“The Sifrei to Deuteronomy is of an entirely different nature [than that on Numbers above]. The main portion (Nos. 53-303), halakic in character, is preceded and followed by haggadic parts, and it has all the characteristics of a midrash from the school of R. Akiba. Several anonymous passages may be cited to express the views of R. Simeon; this midrash may with a fair degree of certainty be ascribed to him. The editor certainly drew upon other midrashic works besides R. Simeon’s midrash, especially upon that of R. Ishmael.” – Sefaria

The Great Deuteronomy  A.D. 900  at Sefaria

“Composed in Talmudic Israel/Babylon (900 CE). Devarim Rabbah (The Great Deuteronomy) is an aggadic midrash or homiletic commentary on Deuteronomy. Unlike Bereshit Rabbah, the Midrash to Deuteronomy does not contain running commentaries on the text of the Bible, but twenty-five complete, independent homilies, together with two fragmentary ones. These are arranged as sedarim, the Sabbatical lessons for public worship according to the Palestinian triennial cycle.” – Sefaria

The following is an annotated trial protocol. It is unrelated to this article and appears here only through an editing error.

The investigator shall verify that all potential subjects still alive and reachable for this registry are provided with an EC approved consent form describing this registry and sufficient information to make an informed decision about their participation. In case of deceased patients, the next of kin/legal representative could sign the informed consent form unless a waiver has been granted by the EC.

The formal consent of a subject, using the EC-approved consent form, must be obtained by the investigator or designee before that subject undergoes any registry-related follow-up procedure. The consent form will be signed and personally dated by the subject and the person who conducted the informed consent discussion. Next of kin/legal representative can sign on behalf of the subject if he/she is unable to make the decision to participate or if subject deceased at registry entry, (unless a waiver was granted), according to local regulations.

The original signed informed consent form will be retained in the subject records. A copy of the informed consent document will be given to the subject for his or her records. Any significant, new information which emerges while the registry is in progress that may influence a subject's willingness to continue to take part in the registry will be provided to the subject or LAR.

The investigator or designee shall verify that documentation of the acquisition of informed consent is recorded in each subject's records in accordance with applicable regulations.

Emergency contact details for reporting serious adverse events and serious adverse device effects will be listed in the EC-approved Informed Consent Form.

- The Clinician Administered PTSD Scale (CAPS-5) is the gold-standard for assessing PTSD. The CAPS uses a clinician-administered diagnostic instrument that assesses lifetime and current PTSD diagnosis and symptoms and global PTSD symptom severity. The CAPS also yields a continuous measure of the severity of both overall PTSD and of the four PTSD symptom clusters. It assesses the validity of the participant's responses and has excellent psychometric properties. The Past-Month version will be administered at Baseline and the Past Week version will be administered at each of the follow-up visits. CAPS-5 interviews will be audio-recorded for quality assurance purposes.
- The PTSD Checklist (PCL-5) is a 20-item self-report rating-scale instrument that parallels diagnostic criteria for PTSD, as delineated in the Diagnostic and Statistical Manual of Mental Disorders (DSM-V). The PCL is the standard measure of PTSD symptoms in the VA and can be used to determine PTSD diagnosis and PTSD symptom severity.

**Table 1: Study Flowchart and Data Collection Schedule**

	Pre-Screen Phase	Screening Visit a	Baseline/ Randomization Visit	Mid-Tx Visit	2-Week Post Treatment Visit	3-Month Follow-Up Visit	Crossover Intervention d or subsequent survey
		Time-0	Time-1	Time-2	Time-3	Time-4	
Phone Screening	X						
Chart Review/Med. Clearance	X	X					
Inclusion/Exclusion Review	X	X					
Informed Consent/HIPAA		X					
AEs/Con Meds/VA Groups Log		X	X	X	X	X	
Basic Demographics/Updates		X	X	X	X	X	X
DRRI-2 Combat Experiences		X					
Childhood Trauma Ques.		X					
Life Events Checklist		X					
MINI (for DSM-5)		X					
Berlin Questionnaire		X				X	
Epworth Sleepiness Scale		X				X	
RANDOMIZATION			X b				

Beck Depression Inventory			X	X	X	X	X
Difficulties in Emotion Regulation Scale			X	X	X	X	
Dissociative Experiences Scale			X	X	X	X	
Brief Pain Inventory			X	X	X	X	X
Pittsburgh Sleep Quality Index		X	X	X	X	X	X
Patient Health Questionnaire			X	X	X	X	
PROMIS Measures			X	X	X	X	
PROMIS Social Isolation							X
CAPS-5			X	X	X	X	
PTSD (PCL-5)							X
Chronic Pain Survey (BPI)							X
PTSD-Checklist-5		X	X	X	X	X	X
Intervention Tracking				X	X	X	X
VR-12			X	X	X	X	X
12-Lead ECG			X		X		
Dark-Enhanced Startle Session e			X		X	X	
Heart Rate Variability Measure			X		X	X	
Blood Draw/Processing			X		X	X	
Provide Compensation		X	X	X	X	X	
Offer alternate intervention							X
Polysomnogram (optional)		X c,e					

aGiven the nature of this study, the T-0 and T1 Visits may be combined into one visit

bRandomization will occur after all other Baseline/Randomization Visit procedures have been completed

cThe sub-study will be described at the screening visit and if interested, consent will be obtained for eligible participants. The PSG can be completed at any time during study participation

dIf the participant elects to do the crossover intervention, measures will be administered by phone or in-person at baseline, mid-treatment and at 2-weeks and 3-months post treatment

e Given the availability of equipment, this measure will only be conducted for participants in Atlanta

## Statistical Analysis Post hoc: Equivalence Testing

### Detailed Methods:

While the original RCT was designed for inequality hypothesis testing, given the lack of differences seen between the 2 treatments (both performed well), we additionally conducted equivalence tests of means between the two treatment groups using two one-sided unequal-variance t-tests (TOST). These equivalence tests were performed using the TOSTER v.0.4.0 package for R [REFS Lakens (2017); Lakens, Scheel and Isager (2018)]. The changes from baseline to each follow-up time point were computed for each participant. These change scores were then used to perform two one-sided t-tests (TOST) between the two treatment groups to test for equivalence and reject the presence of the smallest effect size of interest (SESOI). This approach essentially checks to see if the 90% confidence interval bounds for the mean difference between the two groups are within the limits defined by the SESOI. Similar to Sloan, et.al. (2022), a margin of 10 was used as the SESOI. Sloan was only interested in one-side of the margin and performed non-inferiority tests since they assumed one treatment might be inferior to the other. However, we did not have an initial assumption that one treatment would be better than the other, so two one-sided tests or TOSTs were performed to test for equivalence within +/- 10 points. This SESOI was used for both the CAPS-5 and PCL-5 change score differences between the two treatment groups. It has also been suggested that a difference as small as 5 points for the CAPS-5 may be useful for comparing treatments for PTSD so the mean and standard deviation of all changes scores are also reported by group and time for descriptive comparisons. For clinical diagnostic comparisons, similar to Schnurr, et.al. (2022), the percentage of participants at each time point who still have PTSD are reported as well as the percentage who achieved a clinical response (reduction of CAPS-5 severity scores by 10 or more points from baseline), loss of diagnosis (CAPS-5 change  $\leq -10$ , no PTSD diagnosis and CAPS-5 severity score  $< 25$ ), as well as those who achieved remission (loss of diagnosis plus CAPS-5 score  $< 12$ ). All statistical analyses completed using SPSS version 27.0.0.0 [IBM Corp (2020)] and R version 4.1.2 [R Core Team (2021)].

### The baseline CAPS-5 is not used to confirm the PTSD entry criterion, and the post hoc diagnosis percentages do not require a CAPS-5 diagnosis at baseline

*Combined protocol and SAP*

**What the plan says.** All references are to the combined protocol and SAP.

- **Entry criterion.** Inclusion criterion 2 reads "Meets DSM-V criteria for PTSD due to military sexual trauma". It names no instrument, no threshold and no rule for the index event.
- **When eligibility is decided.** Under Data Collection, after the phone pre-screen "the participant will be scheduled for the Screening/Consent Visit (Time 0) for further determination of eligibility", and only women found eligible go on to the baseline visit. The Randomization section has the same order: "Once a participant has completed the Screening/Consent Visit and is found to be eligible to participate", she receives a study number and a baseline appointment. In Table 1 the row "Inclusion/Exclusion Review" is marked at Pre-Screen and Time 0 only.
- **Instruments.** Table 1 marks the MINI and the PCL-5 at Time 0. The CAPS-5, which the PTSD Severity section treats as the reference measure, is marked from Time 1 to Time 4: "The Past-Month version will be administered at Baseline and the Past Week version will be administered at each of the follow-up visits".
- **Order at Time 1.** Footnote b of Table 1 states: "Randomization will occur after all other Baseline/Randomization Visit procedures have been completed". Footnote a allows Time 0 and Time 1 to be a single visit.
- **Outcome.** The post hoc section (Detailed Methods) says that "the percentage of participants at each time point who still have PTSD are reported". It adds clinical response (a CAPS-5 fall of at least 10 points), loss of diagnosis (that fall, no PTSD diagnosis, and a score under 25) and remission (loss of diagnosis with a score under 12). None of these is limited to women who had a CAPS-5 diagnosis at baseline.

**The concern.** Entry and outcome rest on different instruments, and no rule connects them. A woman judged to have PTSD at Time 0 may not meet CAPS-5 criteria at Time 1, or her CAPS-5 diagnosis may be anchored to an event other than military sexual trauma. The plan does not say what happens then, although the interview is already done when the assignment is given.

Ibn Ezra – Commentary on Deuteronomy  d. c. 1167  at Sefaria

Ibn Ezra (1089 – c. 1167)

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Ruth

The Great Ruth  A.D. 400’s

See Wikipedia, ‘Ruth Rabbah’.

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Esther

The Great Esther  A.D. 1100-1300  at Sefaria

“Composed in Talmudic Israel/Babylon (c.1100 – c.1300 CE). Esther Rabbah (The Great Esther) is the midrash to the Book of Esther…  this Midrash consists of six “parashiyyot” (chapters, sections; singular = “parashah”) introduced by one or more proems. From its plan and scope it is apparently an incomplete collection derived from the rich haggadic material on Esther. The book draws from earlier Midrashim and was expanded over the centuries. It was probably written around the 10th Century though others date it to the 12th or 13th century.” – Sefaria